This is a problem from a textbook:

By taking the 4th degree Maclaurin polynomial for $e^{-x^2}$ find an approximation to $\int^1_0 e^{-x^2} \text{dx}$. Place bounds on the error in this approximation.

The first part is done by substituting $-x^2$ in series $$ e^{x} = 1 + x + \frac{x^2}{2!} + \frac{x^3}{3!} + \cdots $$ yielding $$e^{-x^2} = 1 - x^2 + \frac{x^4}{2!} + \cdots $$ Integrating gives $$ \int^1_0 e^{-x^2} \approx x - \frac{x^3}{3} + \frac{x^5}{10} \bigg|^1_0 = \frac{23}{30}$$ Which is correct according the answer. However, I do not know how they have computed the bound,

error < $2.38 \times 10$

May someone explain? Thank you so much!

  • $\begingroup$ I think you want this. Also, the answer should be $\frac{23}{30}$.. $\endgroup$ – Mattos Apr 11 '15 at 9:40
  • $\begingroup$ @CWL: Probably your error bound is missing an exponent $-2$? :) I didn't edit, however, because the bound in John's answer is a bit larger than $2.38 \times 10^{-2}$, yet is likely what your book intended. Did you round off when posting, by chance? $\endgroup$ – Andrew D. Hwang Apr 11 '15 at 12:34

The reason is that your sequence

$$1 - x^2 + \frac{x^4}{2!}- \frac{x^6}{3!} + .... = \sum_{k=0}^\infty \frac{(-1)^k x^{2k}}{k!}$$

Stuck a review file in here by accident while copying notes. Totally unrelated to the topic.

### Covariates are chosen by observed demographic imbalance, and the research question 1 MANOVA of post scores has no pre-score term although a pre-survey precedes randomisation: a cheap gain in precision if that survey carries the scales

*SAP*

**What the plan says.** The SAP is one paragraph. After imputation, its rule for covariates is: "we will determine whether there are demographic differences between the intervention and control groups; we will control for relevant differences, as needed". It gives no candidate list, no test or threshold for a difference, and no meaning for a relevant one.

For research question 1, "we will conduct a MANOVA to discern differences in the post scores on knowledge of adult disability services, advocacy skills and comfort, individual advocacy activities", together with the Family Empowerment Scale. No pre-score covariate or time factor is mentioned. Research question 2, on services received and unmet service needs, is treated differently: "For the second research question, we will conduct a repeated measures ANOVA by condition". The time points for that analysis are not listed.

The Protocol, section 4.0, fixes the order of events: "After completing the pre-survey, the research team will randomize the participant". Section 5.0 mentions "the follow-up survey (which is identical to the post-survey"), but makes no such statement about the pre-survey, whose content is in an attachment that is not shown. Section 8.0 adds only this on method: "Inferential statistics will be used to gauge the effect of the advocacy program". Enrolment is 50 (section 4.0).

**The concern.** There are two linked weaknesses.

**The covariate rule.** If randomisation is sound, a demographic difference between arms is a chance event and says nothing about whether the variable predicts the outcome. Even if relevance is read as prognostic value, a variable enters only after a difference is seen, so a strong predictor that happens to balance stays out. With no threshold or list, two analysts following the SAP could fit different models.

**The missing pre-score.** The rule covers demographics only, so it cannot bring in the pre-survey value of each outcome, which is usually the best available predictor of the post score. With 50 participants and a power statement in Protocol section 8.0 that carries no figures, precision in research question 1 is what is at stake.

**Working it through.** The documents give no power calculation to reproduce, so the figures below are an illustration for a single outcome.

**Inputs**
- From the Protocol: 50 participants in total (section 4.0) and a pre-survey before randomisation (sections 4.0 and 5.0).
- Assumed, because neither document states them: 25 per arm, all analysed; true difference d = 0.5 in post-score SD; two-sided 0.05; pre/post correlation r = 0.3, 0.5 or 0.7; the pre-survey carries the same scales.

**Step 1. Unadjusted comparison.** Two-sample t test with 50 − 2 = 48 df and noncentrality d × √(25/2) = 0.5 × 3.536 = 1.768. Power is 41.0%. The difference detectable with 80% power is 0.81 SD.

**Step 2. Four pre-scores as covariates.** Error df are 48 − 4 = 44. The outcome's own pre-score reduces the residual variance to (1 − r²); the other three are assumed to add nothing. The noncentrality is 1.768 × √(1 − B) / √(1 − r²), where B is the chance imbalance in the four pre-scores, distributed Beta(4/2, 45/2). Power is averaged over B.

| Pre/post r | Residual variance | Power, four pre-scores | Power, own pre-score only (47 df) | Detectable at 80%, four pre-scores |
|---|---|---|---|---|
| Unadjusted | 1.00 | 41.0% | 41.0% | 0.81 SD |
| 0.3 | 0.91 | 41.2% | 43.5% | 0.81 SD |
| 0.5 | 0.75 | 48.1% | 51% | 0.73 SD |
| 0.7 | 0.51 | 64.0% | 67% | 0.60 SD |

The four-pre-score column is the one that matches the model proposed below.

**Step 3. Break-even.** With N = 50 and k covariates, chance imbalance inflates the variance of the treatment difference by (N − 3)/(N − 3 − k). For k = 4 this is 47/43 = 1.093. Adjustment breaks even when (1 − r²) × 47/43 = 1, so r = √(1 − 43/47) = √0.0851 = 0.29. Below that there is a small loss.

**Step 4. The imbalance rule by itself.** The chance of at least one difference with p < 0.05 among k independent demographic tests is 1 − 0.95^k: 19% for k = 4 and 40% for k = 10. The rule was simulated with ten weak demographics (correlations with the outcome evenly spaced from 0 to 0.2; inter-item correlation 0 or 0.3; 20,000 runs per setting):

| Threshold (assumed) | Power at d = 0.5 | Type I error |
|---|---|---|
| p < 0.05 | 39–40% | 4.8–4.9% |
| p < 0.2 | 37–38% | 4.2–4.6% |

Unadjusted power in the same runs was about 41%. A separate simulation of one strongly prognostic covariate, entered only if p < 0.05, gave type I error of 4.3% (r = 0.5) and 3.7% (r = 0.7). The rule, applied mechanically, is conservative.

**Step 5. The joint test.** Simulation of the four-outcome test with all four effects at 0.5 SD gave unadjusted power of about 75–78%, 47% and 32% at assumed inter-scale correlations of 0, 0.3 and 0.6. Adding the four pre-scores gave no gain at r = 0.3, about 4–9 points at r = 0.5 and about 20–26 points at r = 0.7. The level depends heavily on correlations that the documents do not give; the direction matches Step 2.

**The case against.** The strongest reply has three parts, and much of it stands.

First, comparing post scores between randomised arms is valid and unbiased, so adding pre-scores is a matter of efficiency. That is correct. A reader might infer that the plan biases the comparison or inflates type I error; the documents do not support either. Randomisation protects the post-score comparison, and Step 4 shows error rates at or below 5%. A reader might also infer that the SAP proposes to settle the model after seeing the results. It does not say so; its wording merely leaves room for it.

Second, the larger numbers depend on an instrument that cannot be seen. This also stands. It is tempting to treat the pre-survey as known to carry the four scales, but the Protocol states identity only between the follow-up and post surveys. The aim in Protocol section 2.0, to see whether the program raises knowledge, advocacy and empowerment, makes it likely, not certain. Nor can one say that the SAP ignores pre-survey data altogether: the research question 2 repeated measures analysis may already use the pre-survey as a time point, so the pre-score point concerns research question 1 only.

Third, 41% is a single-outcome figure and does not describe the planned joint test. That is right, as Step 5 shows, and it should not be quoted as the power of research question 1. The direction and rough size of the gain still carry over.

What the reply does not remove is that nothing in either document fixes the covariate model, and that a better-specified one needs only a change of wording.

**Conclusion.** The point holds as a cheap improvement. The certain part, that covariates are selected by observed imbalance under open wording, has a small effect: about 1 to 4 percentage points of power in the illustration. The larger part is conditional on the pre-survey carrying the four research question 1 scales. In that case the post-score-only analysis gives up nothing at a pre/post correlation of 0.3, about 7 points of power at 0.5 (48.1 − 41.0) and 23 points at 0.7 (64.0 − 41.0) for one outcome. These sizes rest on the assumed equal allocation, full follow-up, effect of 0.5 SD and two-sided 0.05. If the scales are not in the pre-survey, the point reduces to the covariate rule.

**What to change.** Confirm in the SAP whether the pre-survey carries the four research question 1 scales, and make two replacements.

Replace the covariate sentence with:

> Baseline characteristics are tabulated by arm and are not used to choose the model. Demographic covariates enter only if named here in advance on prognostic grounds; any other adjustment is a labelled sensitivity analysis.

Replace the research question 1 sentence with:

is alternating. In this case, if you use the first $n$-th term to approximate the value, then the error will be bounded by the $n+1$- term. (I hope this is proved in your textbook). In your case, the next term will be (forgetting the negative sign)

$$\frac{x^7}{7\cdot 3!}\bigg|_0^1 = \frac{1}{42} \sim 0.0238095....$$

  • $\begingroup$ Thank you so much! I wonder how we should bound the sum if it was not an alternating sequence. If the bound for the original summation is smaller than $|R_n(x)|$, the error term, what would be the bound of it's integral? $\endgroup$ – CL. Apr 11 '15 at 9:56
  • 1
    $\begingroup$ @CWL: If it wasn't an alternating series, you must use the definition of the remainder term (also known as the error term), $R_n(x)$ (use the Lagrange form; it is much easier than the integral form.) All you need to do is to find the values that maximizes the error and hence bounds it (invoke the extreme value theorem to find the maximum/minimum values on the interval of definition of the series.) $\endgroup$ – Meshal Apr 11 '15 at 10:42
  • 2
    $\begingroup$ (+1), but note that "alternating" here means "satisfies the conditions of the alternating series test", i.e., the terms alternate in sign and decrease to $0$ in absolute value. If the original upper bound of integration had been larger than $1$, a bit more work would have been required to show the terms decrease in size. :) $\endgroup$ – Andrew D. Hwang Apr 11 '15 at 12:29

Your Answer

By clicking “Post Your Answer”, you agree to our terms of service, privacy policy and cookie policy

Not the answer you're looking for? Browse other questions tagged or ask your own question.